## Compound InterestNovember 9, 2015 My introduction to mathematical exponentiation was in Irving Adler's, "The Giant Golden Book of Mathematics," an excellent mathematics book for children.[1] I still have this over-sized (10-1/2 inches wide by 12 inches tall) book on my bookshelf, and the state of its binding is an indication of how much it was used. One chapter of that book, "The Puzzle of the Reward," (page 21) poses the following puzzle. A king was saved from drowning by a poor farm boy, and he offers the boy a choice of two rewards, each paid over the course of thirty days. The first reward had a payout of $1 on the first day, $2 on the second day, $3 on the third day, etc.$1 + $2 + $3 + $4 + $5 + ... $30
The second reward had a payout of 1¢ on the first day, 2¢ on the second day, 4¢ on the third day, 8¢ on the fourth day, etc.
1¢ + 2¢ + 4¢ + 8¢ + 16¢ + ...
The first series, an arithmetic series, starts strong, at $1, but has a payout of only $465. If the poor farm boy studied his math, he would realize that the second series, a geometric series, while starting small at just one cent, will have the larger payout. In this case it's $10,737,418.23, or 2^{30} -1 cents.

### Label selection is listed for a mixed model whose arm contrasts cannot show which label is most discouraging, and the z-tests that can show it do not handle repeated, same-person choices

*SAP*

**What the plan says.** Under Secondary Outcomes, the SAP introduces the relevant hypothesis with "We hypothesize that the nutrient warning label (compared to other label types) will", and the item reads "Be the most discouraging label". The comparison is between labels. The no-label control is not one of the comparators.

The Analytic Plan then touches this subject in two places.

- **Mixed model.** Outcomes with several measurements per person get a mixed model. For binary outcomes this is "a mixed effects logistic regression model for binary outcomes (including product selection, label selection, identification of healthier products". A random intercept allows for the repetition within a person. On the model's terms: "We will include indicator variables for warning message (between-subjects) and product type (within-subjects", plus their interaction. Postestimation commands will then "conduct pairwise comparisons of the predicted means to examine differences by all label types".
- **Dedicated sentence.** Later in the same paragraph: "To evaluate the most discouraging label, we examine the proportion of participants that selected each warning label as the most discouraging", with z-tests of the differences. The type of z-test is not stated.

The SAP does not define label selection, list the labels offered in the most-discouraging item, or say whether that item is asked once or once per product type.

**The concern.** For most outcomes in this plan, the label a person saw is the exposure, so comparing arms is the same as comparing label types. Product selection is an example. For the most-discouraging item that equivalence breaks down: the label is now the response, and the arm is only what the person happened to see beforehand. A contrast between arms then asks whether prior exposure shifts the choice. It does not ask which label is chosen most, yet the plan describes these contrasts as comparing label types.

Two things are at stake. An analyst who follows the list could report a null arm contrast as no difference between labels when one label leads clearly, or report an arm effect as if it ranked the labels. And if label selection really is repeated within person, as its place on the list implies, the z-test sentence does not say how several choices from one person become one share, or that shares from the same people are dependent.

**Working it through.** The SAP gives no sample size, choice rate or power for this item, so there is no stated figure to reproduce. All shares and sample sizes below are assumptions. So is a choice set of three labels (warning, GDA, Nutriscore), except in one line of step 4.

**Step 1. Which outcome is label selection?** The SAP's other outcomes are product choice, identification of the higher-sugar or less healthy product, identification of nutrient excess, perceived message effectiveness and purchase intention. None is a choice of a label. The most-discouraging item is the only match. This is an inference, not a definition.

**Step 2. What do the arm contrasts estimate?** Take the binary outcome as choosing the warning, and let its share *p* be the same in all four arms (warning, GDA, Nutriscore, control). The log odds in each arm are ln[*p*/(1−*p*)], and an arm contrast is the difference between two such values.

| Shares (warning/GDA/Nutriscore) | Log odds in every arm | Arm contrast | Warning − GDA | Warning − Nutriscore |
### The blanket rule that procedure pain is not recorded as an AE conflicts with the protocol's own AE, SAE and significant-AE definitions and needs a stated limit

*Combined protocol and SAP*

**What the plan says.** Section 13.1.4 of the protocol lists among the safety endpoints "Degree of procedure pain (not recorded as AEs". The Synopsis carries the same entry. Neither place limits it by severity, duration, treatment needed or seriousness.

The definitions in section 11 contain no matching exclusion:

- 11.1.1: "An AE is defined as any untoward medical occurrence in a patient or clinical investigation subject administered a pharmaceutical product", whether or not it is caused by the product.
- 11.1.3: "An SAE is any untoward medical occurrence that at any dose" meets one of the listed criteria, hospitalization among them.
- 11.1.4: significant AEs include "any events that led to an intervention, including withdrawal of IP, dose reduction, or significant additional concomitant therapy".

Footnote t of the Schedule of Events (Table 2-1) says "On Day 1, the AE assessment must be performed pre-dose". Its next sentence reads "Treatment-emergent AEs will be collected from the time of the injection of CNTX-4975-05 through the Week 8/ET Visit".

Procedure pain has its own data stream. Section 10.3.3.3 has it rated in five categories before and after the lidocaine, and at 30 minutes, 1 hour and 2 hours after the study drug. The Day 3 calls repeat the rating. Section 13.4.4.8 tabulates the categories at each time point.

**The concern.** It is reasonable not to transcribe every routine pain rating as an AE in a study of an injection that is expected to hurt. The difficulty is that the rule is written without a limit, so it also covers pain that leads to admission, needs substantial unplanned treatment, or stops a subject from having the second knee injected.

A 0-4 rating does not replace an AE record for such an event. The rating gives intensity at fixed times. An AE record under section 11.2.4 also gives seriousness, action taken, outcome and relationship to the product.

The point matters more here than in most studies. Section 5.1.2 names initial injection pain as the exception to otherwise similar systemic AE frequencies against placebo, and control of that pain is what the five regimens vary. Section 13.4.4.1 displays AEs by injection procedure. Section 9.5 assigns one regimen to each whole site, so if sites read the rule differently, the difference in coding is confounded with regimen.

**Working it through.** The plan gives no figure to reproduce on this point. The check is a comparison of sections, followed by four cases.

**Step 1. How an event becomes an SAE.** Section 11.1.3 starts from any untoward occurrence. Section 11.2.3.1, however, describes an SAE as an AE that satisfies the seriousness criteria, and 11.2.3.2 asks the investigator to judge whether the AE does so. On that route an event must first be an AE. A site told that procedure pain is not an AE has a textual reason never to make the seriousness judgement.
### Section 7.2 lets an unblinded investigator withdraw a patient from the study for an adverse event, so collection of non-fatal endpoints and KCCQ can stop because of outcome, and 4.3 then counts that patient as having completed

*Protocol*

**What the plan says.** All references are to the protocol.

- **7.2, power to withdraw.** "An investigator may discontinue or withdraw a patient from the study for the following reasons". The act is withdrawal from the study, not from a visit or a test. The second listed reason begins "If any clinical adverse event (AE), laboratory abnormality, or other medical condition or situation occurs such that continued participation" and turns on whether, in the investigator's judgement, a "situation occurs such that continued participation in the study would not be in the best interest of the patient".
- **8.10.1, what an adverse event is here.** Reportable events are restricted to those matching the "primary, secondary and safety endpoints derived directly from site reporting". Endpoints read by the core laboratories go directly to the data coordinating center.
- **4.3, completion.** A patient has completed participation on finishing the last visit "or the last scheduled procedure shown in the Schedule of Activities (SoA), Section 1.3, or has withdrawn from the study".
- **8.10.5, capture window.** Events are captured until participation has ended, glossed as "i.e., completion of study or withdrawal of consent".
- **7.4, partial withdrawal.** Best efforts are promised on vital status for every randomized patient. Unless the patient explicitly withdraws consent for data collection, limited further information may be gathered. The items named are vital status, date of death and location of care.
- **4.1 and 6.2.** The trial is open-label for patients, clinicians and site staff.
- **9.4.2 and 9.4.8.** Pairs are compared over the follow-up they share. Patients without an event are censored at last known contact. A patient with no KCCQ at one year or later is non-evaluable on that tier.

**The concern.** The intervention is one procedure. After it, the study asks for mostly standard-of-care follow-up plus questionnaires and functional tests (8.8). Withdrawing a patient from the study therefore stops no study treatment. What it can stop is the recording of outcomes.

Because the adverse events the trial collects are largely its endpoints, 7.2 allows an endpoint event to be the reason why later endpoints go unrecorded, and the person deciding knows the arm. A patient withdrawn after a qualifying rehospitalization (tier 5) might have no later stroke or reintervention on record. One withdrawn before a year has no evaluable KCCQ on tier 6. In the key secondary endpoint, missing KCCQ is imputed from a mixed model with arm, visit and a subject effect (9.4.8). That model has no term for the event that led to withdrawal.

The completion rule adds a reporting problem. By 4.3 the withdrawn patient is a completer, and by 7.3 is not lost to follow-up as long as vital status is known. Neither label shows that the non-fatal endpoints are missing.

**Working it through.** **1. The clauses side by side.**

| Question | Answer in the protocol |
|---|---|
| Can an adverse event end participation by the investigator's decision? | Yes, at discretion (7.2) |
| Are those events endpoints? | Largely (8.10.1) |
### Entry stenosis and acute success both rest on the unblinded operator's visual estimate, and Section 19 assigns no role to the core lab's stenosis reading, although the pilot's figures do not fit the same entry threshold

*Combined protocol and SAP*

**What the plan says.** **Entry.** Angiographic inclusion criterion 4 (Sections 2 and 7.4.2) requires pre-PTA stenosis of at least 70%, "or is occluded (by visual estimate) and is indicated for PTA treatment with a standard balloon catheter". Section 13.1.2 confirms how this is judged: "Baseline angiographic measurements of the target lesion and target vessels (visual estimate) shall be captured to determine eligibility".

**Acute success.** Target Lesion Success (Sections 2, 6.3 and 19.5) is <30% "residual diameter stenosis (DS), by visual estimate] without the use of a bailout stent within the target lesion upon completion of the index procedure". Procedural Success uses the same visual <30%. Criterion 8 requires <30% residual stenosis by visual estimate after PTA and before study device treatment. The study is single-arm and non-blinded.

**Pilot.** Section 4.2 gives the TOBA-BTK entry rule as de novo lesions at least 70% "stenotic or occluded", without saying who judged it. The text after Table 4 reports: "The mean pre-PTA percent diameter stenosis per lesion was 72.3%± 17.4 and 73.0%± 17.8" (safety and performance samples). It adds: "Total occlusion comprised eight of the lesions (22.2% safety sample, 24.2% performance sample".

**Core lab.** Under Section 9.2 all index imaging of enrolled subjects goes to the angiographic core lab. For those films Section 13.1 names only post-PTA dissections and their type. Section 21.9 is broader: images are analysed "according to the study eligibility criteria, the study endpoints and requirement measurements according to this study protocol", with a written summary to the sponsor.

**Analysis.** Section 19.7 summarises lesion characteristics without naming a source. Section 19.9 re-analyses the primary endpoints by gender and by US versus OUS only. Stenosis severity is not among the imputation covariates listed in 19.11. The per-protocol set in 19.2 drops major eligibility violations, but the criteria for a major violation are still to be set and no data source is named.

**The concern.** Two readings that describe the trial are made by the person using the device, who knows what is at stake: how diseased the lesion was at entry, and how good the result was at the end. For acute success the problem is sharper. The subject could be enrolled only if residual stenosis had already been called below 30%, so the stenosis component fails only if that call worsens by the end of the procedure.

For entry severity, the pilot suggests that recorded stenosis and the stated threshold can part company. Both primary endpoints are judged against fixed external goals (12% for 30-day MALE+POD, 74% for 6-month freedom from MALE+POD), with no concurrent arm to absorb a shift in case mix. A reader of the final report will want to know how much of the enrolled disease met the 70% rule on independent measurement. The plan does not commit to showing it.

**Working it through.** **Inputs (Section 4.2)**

where r is the annual (or monthly) interest rate (as a decimal value), and n is the number of years (or months). So, if you get a two year loan of $1,000 at 4% annual interest, after those two years you will need to repay ($1000)(1.04)^{2} = $1081.60. If you were unlucky enough to get a credit card interest rate of 16% per annum, your debt at the end of two years would be $1,345.60.
per annum over a period of seven years. Not surprisingly, Umma could not pay this debt, and war ensued.[2]
The principal of the loan, 5,20,0,0, sìla is somewhat abstruse, since the Sumerians used the sexagesimal number system, but we can calculate the percentage of the principal needed to be repaid after seven years; viz.
## References:- Irving Adler, "The Giant Golden Book of Mathematics," Illustrated by Lowell Hess, Golden Press (New York, 1960), 92 pages, via Amazon.
- Kazuo Muroi, "The oldest example of compound interest in Sumer: Seventh power of four-thirds," arXiv, September 17, 2015.
- Popeye: Spree Lunch (1957, Seymour Kneitel, Director).
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